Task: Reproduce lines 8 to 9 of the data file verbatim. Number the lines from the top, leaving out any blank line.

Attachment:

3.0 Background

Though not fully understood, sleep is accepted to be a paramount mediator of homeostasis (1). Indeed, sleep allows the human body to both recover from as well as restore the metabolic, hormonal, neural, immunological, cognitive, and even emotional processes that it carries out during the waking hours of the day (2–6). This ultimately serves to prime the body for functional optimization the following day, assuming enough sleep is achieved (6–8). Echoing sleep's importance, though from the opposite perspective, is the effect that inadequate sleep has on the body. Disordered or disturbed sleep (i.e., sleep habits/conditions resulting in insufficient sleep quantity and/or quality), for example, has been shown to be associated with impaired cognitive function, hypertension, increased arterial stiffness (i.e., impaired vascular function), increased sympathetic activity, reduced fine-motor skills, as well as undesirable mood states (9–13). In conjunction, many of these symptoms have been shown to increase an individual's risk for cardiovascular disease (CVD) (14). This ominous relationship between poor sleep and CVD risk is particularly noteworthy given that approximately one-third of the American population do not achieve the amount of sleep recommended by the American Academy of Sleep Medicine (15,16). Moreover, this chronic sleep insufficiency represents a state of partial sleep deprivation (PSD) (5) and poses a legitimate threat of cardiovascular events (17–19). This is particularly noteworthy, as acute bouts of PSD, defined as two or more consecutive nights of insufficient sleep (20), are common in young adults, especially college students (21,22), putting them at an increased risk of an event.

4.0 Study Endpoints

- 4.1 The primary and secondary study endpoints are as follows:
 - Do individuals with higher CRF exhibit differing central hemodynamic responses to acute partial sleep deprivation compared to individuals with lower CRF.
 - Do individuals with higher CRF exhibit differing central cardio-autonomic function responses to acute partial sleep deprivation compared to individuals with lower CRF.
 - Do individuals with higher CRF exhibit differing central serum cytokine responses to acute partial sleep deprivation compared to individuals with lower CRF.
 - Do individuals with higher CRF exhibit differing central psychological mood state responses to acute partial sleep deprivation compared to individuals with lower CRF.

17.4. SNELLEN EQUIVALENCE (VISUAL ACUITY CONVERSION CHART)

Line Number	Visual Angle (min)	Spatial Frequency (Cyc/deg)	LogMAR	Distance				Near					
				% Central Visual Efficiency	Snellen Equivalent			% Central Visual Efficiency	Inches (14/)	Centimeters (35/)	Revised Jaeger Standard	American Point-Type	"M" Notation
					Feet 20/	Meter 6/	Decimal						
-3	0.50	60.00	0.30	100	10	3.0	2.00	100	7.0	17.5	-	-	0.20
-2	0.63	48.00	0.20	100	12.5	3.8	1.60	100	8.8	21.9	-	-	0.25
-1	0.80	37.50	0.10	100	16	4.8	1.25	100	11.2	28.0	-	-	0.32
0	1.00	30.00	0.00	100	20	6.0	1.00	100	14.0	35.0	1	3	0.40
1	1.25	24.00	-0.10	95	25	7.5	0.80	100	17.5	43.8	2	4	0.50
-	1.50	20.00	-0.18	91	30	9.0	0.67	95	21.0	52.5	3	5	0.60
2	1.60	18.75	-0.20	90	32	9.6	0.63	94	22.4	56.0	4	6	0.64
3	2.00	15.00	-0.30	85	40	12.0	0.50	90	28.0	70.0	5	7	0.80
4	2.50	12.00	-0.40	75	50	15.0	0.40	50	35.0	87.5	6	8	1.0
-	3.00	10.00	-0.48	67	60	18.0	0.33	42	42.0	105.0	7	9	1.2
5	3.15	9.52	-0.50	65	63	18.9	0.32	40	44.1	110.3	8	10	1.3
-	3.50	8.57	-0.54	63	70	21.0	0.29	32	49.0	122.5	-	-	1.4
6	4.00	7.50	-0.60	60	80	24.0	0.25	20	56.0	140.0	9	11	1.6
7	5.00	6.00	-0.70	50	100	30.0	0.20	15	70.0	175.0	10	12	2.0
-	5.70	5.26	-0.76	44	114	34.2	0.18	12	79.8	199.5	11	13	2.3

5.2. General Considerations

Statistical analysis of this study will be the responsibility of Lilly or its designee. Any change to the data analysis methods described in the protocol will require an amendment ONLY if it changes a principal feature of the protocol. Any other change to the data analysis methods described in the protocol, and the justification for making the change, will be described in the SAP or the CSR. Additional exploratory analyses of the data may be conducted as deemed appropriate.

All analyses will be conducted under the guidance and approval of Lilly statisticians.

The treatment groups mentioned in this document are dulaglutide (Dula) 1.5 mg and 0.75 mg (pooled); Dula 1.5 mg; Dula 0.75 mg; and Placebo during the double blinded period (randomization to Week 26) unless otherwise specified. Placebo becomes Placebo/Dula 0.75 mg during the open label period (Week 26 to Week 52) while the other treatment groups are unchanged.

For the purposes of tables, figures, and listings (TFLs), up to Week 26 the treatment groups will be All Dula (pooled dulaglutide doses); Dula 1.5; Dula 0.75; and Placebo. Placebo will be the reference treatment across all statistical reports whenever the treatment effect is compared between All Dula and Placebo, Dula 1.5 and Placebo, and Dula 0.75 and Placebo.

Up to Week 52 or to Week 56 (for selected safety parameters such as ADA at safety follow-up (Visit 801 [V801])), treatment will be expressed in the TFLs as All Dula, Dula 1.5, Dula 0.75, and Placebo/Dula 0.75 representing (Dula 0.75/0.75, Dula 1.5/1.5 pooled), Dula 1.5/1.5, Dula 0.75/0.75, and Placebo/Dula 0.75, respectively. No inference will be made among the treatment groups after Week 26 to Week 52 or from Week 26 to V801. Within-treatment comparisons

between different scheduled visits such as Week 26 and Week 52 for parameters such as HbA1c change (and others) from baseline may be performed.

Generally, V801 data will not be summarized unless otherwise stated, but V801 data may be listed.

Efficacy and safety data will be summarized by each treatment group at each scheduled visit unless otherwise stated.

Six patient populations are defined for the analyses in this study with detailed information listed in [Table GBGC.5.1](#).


 - Do individuals with higher CRF exhibit differing central psychological mood state responses to acute partial sleep deprivation compared to individuals with lower CRF.

17.4. SNELLEN EQUIVALENCE (VISUAL ACUITY CONVERSION CHART)